- Court Finds Settlement Obligations to Pay Mortgagor Are Not Discharged By Sending Co-Payable Check to Insured
- September 2, 2014
- Law Firm: Martin Disiere Jefferson Wisdom L.L.P. - Houston Office
Last Thursday, in Viewpoint Bank v. Allied Property and Cas. Ins. Co., 2014 WL 3867810 (Tex.App.-Dallas August 7, 2014), the Dallas Court of Appeals examined the insurer’s duty to pay a mortgage company in relation to the settlement of an insurance claim arising out of Hurricane Ike. Allied Property and Casualty Insurance Company issued settlement checks jointly payable to the Insured, Optimum Deerbrook and its mortgagor, Viewpoint Bank. The checks were delivered directly to the insured who deposited the checks without the consent or endorsement of the bank. And the bank never received payment. The bank then sued the insurer for breach of contract. The trial court granted summary judgment in favor of the insurer finding that it was no longer obligated on the checks or under the insurance contract based on its delivery of the jointly payable checks to the insured.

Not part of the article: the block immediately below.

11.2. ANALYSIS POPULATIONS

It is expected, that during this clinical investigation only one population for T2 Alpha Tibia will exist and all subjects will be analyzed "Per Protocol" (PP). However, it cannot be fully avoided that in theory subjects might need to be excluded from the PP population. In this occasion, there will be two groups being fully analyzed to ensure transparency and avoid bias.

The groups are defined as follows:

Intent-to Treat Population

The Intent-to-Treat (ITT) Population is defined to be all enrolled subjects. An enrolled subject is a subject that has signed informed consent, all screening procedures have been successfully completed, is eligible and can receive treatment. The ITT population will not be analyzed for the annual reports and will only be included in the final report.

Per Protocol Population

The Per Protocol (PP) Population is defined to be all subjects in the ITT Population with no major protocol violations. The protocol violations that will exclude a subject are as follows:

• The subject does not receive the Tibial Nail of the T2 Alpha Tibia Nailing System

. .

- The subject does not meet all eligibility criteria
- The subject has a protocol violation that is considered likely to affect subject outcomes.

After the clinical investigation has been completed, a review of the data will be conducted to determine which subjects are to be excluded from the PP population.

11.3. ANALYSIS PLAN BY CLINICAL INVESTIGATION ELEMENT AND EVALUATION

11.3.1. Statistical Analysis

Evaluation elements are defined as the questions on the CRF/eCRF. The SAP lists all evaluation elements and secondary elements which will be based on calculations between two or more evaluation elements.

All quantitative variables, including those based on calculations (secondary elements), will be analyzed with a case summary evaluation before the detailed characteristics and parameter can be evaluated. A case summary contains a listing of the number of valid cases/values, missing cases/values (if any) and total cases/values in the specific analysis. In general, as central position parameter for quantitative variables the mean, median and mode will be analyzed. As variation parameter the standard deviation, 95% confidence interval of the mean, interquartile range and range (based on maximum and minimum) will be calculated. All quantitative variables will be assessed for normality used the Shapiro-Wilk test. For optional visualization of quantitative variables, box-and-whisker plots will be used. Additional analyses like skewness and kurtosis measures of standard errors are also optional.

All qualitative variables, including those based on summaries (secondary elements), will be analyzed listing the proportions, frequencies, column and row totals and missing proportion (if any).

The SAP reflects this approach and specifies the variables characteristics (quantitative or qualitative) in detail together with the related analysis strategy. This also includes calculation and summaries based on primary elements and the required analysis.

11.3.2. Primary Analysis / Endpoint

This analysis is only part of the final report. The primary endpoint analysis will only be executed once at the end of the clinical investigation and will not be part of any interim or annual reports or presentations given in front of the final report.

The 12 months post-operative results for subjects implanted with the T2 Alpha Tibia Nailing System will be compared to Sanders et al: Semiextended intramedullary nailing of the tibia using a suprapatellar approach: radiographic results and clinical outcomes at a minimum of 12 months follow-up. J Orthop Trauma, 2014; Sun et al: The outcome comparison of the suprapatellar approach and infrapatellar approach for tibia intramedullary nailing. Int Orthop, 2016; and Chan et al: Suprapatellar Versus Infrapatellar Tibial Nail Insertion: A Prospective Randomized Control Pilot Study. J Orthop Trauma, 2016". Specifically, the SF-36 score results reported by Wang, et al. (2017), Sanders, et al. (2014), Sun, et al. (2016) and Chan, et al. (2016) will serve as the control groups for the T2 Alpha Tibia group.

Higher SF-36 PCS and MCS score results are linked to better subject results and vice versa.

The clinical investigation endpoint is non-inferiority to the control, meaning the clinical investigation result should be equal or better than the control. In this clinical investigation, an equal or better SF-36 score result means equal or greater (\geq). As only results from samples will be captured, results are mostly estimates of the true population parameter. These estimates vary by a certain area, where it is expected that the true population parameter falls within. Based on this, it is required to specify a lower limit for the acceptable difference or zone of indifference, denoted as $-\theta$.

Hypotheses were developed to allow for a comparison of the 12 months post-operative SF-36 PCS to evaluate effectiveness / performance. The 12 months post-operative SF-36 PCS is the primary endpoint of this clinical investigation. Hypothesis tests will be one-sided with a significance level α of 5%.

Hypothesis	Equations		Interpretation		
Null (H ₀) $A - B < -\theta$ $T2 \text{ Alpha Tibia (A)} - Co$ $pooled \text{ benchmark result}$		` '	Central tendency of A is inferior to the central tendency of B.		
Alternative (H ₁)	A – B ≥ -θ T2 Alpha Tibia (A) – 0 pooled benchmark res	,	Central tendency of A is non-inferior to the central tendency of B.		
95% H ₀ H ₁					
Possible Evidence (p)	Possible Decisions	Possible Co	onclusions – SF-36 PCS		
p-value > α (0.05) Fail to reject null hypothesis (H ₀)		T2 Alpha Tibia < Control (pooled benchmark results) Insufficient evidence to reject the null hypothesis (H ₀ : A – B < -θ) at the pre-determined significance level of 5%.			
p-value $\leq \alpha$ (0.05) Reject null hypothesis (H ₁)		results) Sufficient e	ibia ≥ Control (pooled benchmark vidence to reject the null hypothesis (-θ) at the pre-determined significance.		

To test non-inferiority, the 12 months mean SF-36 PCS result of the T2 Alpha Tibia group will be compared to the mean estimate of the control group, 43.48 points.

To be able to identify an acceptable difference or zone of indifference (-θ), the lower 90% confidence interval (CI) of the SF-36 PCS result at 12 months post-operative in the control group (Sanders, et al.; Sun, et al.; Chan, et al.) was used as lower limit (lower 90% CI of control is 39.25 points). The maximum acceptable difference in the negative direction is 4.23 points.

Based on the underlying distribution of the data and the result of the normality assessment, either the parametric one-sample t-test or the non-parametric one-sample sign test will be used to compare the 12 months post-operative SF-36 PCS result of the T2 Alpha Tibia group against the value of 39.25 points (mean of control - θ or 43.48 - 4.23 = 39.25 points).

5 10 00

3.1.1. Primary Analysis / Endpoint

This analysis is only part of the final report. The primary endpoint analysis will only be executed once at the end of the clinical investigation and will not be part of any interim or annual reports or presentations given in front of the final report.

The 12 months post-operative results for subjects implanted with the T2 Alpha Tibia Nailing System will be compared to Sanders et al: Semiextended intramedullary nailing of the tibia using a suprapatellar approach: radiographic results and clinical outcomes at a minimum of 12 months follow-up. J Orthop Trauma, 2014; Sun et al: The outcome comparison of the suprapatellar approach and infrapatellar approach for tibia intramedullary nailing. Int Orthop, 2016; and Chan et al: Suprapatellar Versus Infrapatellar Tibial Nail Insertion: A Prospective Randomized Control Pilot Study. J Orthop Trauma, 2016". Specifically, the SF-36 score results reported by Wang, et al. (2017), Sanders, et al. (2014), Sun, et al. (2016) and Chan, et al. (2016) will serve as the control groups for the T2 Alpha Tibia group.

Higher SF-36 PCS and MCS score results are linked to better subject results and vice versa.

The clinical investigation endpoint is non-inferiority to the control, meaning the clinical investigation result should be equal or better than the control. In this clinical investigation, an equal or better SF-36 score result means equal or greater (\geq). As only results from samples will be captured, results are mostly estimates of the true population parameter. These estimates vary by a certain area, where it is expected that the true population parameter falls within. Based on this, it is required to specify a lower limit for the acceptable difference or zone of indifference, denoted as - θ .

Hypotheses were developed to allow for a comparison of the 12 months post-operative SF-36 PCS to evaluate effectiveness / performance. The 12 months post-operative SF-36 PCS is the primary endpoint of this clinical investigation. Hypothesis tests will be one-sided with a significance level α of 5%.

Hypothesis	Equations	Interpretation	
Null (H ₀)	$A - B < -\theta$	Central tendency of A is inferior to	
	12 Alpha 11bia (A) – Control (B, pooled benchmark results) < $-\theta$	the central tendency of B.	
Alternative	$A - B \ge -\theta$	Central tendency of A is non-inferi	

The Dallas Court of Appeals disagreed and reversed the summary judgment rendered in favor of the insurer. The court held that the insurer still owed payment to the bank because neither joint payee, acting alone, was entitled to negotiate the checks, thus payment to one (the insured) does not discharge the obligation to pay the bank (the mortgagor).
The Court of Appeals further held that the bank was entitled to summary judgment as a matter of law because the checks had been improperly paid despite missing the bank’s endorsement. The court found that the insurer’s remedy is to sue another bank that improperly paid the checks without all the necessary endorsements.